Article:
Earlier this week, an article on the Huffington Post caught my eye. An Episcopal Priest, the Rev. Lindsay Hardin Freeman, wanted to know just how many words in the bible were spoken by women. So she took the translation we use in worship - the New Revised Standard Version - and she started to catalog who said what, trying to find the stories of women who speak and raise those stories up. It took her and three other women three years to complete their work. And what they found was that in the entire bible, only 93 women speak. And only about half of those are named. So if you add up all the words they speak, they account for only 1.1% of all the words in the bible. That’s it. Their voices are barely there. And even in our story today from Mark, Simon’s mother-in-law doesn’t speak. She’s a character who is acted on and who acts - but she doesn’t say anything. Her voice, and name, is lost behind the written words Mark used. 

Yet - if we let our creativity, our imagination, and our experiences peel back the text a bit - we can uncover that more is being done here. And here’s where our translation breaks down and where it pays to have a semester of greek and a fancy computer program to help you out. Because the word we’ve translated as “serve” appears only four times in Mark. And if you work backwards, starting with the last occurrence in the gospel - showing up in chapter 15 - we hear that as Jesus was on the cross, in the distance were women, watching. The disciples and apostles had run off, scared and not knowing what to do - but the women who had served and provided for Jesus - who probably gave money and goods to keep his ministry moving from town to town - they were there, watching. The apostles ran but the women who followed - they stayed. 

And then, when you jump to the first time that word appears, you hear a story we haven’t heard this year yet - but one that we will in two weeks on the first Sunday in Lent. We hear that Jesus, after he was baptized in the river Jordan, he went into the desert for 40 days. There, he was alone. He was tempted by the devil. He was isolated - but the angels were with him - and they served him.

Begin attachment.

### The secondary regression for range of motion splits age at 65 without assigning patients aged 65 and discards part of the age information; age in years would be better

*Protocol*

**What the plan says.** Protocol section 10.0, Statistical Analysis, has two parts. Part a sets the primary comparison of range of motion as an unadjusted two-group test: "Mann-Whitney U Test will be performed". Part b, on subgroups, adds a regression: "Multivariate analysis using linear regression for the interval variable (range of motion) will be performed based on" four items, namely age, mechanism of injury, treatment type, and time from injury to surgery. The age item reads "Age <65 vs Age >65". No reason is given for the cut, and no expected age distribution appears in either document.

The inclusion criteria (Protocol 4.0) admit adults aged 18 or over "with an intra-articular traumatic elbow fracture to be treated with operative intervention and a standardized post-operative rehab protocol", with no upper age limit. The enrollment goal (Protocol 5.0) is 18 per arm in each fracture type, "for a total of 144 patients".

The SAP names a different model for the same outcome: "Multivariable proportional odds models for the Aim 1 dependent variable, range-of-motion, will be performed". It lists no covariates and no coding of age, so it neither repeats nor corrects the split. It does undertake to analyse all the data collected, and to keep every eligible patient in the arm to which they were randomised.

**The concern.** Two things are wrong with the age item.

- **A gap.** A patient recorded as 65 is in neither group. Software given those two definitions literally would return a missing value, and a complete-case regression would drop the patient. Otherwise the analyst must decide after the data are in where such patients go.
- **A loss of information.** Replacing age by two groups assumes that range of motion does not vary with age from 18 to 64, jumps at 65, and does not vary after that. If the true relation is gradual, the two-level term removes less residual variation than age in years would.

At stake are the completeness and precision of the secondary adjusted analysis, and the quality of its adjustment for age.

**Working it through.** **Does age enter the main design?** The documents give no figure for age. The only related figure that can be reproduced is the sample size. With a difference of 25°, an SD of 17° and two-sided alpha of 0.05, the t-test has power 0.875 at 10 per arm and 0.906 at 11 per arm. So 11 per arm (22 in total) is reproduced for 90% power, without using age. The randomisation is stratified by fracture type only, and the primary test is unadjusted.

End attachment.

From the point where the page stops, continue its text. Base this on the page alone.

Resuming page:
Even though the text doesn’t tell us the names of the women who watched in the distance, I like to imagine that Simon’s Mother-in-law was there. She had served Jesus, and she kept serving, right through the Cross. And her serving in the house wasn’t just making a lunch for her son-in-law’s new best friends. She was now like the angels, doing what they did when there was no one else around. So when Simon’s mother-in-law was healed - I don’t see here as being merely restored to what she was before. Instead, she became what I said a few weeks ago Mark is trying to show through his entire gospel. He’s trying to show - he’s trying to answer the question of just what it looks like to be a follower of Jesus Christ. And Simon’s mother-in-law - she gets it. She does what the apostles and disciples and male followers of Jesus don’t get until after the resurrection. Simon’s mother-in-law meets Jesus, touches him, is lifted from her bed by him - and she’s more than just restored. She’s resurrected into something brand new. She’s a disciple - a follower of Jesus in ways that Simon - who we also know as Peter - he won’t get till much later. She’s felt Jesus presence - she’ll shares a meal with him - and, in Jesus’s presence, she’s made new. That’s her story. That’s what gives her life. And that’s what gives us hope - because - her story is our story too. 

Because, right now, Jesus is here. In our baptism - in this community - in the meal we’re going to share together - Jesus is here. We’re now encountering Jesus all over again - and that’s the point of worship - that’s why we’re gathered here. Because like Simon’s mother-in-law, we know that once we meet Jesus, we’re not left where we were before. We’re not called to just be what we’ve always been. We’re not called to point to some past tradition and try our best to live into that. No, we’re called to be brand new - to live into that brand new identity given to us because we have been met by Christ. The world might look the same as it did before- it might feel the same too - and we might find ourselves doing the same things we did before - but, with Christ, and because of Christ, we’re heading somewhere new. Our invitation, then, isn’t to just limit our imagination to what has been - but to see, instead, the brand new thing that God is calling us to. Because, like Simon’s mother-in-law, we’ve been grabbed by the hand - we’ve been held - we’ve been lifted up - and now it’s time to live that experience, to live that love, to live that hope - and see exactly where Jesus is leading us to.